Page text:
I practically fell out of the cab at St. Stephen's Parish Hall, I was so spent from seventeen hours of travel from Sechelt, BC to Canterbury, England. My energy levels were already seriously depleted from months of medical challenges; and at Canterbury East Station, I almost had the completely novel experience of passing out in public. I literally crammed a tuna sandwich down my maw in the desperate hope that it would keep me conscious.
Thus my introduction to Canterbury.
Wonderful angels took me in hand, sitting me down, listening to my tale of Kafkaesque horror, and loading me and my luggage in a car to take me to my digs...with me seated in what I would usually assume is the driver's seat.
What I've discovered here is an energetic and committed team of Anglican Christians, upholding the progressive, orthodox message of the living Word, and working hard to ensure that it is heard at the 2008 Lambeth Conference.
The Communications Centre at St. Stephen's Hall is a beehive of lay and clergy from all over the world, working at laptops, folding and assembling newsletters, and organising "Fringe" activities for the edification of the hundreds of people associated with the conference. Up at Kent University, the bishops are sequestered in a tent that everyone agrees is reminiscent of the bigtop at the Cirque de Soleil. Nearby, another, more modest temporary structure, holds stalls for groups representative of the diversity of our Anglican Communion. One of these is shared by Inclusive Church, Integrity, and other allied groups. Here again can be found volunteers - not only from the UK and North America - but Kenyans, Ugandans, and others. It reminded me that ours is truly a global movement.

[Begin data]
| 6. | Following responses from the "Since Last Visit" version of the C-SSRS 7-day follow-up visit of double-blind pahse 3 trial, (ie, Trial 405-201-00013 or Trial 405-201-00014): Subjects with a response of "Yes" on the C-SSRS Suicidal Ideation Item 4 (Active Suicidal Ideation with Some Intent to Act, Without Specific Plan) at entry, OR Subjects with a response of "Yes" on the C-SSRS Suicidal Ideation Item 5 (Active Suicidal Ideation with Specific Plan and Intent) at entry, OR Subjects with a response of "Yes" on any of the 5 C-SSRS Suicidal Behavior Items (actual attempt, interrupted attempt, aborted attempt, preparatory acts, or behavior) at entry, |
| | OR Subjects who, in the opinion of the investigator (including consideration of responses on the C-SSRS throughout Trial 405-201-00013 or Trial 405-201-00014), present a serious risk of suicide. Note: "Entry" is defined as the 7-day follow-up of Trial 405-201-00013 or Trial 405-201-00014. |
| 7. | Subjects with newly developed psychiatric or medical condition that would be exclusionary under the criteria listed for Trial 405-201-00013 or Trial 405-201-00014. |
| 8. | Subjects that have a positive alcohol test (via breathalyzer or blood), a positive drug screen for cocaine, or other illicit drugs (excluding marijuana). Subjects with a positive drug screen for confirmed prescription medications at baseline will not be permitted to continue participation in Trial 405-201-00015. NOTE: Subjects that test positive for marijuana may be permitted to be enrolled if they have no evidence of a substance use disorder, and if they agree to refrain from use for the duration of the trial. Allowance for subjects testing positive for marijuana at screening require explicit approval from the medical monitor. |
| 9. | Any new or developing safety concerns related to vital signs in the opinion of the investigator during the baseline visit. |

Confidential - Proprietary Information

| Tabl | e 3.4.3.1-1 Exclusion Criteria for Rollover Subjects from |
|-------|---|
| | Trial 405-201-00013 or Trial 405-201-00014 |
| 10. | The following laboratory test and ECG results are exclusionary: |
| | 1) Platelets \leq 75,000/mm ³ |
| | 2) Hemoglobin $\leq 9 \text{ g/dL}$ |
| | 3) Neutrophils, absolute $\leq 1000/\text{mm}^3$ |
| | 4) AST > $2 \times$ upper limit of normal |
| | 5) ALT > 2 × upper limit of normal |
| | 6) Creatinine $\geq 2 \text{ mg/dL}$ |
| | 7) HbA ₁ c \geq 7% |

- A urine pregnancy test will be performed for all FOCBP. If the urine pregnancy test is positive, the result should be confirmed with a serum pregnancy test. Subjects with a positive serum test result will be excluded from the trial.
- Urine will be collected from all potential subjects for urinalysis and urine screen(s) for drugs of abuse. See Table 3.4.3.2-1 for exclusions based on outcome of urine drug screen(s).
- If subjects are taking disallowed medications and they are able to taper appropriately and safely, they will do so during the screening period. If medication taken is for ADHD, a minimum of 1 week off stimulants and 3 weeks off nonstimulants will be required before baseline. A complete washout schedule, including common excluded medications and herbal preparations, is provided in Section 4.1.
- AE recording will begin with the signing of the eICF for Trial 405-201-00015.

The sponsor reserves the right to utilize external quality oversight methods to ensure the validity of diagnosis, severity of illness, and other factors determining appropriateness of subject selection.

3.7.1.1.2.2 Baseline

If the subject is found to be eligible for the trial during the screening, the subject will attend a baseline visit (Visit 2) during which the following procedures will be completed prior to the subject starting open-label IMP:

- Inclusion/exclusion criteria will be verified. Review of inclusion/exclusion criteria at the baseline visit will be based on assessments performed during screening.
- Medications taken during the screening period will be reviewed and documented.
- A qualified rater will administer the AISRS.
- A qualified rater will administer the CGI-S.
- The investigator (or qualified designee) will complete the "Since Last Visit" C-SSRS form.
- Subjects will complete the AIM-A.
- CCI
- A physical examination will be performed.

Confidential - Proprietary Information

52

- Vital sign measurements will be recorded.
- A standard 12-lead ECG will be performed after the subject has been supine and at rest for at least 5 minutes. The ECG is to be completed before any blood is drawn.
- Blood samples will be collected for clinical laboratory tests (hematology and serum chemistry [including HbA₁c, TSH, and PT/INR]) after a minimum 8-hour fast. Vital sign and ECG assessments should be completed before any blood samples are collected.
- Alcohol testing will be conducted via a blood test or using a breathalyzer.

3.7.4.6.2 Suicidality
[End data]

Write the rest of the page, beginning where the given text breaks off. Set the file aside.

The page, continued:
I had the day off, in respect of my jetlag and rather delicate condition. In fact, I almost didn't come, but I'm so glad that I did. Today, after enjoying Eucharist at the Franciscan Centre at the University of Kent, I walked the historic streets of Canterbury to our Mother Church, the Cathedral Church of Christ. I cannot describe the feeling of walking on stones that humble peasants and workers, pilgrims, and great kings and archbishops have trod for literally hundreds of years. I saw the tombs of Edward the Black Prince, entombed in 1376; Henry IV - the only monarch buried in the Cathedral; and many other notable (and forgotten) figures from history. It was particularly interesting to see a habited Anglican nun walking through the ruins of the Cathedral monastery, mostly demolished by order of Henry VIII.
More history came afterwards, as I joined others for a stimulating discussion on the environment and theology with Eric Beresford, followed by Evening Prayer in the chapel of St. Stephen's Church. Noting the worn stone outside, and the simple whitewashed walls inside, I asked a parishioner, "When was this church built?" "It was built by Archbishop Baldwin in 1096." "Oh," I said.
And so has marked my first two days in Canterbury.